I was asked recently whether we should just sell everything in light of the uncomfortable first quarter we’ve just experienced, but rather than shut the door after the horse has bolted, I’m always minded to look for the positives, whilst remembering a lesson learnt early in my career: time in the market is often better than timing the market.
The FTSE 100 index has suffered since its high of over 7,100 last year for a variety of reasons, many of which have been hyped up by the usual sensationalist media, the root cause of which, in my opinion, is a huge sell off of the equity markets by the Sovereign Wealth Funds, as a result of the low oil price.
However, amidst the gloomy global macro picture, there are positives which mustn’t be overlooked; the falling Pound has been good news for UK stocks who export and overseas investments; interest rates are likely to remain low, somewhat longer than previously expected; and the relative valuation of companies is now below long-term averages.
Even oil at around $30 a barrel, which affects multiple industries, has a positive knock-on effect, with less spend at the pumps creating the potential for an improvement in discretionary consumer spending, despite there being little evidence of this so far. Additionally, it’s worth remembering that institutional investors and hedge funds are selling a variety of asset classes and these monies are likely to find their way back to the markets.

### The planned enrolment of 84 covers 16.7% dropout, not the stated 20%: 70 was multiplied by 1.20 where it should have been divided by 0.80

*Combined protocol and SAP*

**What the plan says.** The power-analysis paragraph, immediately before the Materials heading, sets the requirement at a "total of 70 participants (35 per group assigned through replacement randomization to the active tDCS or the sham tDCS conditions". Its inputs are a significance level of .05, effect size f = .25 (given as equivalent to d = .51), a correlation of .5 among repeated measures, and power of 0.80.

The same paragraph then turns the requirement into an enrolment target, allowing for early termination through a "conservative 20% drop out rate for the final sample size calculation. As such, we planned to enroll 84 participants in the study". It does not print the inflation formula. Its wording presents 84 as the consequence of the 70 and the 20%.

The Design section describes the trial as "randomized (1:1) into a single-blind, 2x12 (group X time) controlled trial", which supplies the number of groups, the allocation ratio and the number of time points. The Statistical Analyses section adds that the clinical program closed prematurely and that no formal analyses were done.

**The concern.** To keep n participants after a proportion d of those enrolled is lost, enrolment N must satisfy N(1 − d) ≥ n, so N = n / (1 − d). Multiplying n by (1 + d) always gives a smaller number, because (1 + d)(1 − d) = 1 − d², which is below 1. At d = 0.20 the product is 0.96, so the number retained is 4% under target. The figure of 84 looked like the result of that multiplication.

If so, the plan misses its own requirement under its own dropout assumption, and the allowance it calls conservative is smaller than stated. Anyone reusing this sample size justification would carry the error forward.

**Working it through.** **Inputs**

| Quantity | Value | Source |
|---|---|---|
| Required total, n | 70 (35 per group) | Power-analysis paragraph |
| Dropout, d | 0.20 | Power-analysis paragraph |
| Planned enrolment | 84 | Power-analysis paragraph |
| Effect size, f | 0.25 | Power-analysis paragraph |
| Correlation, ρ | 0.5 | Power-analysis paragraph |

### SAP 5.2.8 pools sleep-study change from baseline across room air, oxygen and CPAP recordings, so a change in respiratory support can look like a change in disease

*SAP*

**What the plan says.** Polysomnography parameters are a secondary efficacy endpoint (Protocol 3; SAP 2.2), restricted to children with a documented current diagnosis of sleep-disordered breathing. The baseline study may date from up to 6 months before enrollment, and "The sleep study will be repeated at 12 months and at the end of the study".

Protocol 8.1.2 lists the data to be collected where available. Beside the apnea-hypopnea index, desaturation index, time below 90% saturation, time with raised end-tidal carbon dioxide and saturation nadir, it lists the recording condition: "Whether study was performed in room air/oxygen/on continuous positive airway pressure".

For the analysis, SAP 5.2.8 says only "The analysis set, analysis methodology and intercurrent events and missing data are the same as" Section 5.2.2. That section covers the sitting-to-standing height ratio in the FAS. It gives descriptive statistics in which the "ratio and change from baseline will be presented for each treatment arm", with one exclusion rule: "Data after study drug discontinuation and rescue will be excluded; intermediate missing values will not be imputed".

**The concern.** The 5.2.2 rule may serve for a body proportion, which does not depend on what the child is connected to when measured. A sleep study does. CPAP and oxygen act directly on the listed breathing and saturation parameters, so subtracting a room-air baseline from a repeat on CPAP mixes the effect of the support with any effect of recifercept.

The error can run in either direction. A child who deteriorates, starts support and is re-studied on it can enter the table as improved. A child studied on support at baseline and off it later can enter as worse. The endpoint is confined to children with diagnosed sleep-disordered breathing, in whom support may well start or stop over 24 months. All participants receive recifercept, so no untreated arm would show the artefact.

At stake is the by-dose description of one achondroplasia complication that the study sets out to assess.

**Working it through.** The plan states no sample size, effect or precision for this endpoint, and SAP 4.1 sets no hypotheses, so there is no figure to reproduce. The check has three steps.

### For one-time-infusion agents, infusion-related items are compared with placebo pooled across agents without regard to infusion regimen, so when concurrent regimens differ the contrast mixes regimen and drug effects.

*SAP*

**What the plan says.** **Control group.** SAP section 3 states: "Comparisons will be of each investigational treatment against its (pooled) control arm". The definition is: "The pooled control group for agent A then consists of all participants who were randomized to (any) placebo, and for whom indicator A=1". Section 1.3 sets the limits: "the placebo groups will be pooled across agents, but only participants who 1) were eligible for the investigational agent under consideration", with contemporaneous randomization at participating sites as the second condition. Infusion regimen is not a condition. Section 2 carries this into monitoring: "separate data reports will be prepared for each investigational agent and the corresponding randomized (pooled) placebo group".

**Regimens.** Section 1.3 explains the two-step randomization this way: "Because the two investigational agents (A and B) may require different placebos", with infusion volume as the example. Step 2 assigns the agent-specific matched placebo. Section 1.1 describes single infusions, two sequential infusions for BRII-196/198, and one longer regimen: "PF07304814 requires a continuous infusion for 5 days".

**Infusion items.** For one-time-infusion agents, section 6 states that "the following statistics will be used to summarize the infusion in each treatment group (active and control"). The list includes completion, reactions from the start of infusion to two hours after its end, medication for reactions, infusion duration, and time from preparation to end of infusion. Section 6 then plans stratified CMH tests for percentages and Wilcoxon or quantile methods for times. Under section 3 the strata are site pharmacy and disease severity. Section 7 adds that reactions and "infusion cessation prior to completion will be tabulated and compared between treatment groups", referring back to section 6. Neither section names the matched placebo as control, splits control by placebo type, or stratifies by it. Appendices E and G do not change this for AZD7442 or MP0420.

So amongst the plethora of bad political and economic news from around the world, including a struggling London residential property market, I’d suggest that not only should investors not sell everything, but the recent sell-off offers a buying opportunity for those investors willing to take at least the medium-term view. And of course, if you are not invested the likelihood is you’ll miss the turn when it comes.
Our priority, as ever, is to ensure we retain the service levels for our clients; key to this is providing appropriate support to our investment managers allowing them to stay focussed on events as they occur. Clearly our firm’s earnings are directly linked to the stock market and clients’ portfolio valuations so we share the anxiety at times like these. At a management level we have to ensure we maintain suitable cost controls, which is tough in an environment when the cost of doing business is on the up, so that we have the necessary resources to continue delivering on our promise of providing a top quality, personalised investment management service.
This edition of Prospects provides some commentary on the possible effects of a Brexit and I would also like to draw readers’ attention to the article on page 19 about the recent change in taxation on dividends, which has started to bite already, further compounding investors’ plight. Let’s hope a change of season brings with it at least a renewed sense of calm.
Published by JM Finn & Co on 11th March 2016
Image credits: Shutterstock images
Jon Berkeley/Debut Art
Jon Berkeley is a renowned illustrator who regularly contributes to publications such as The Economist.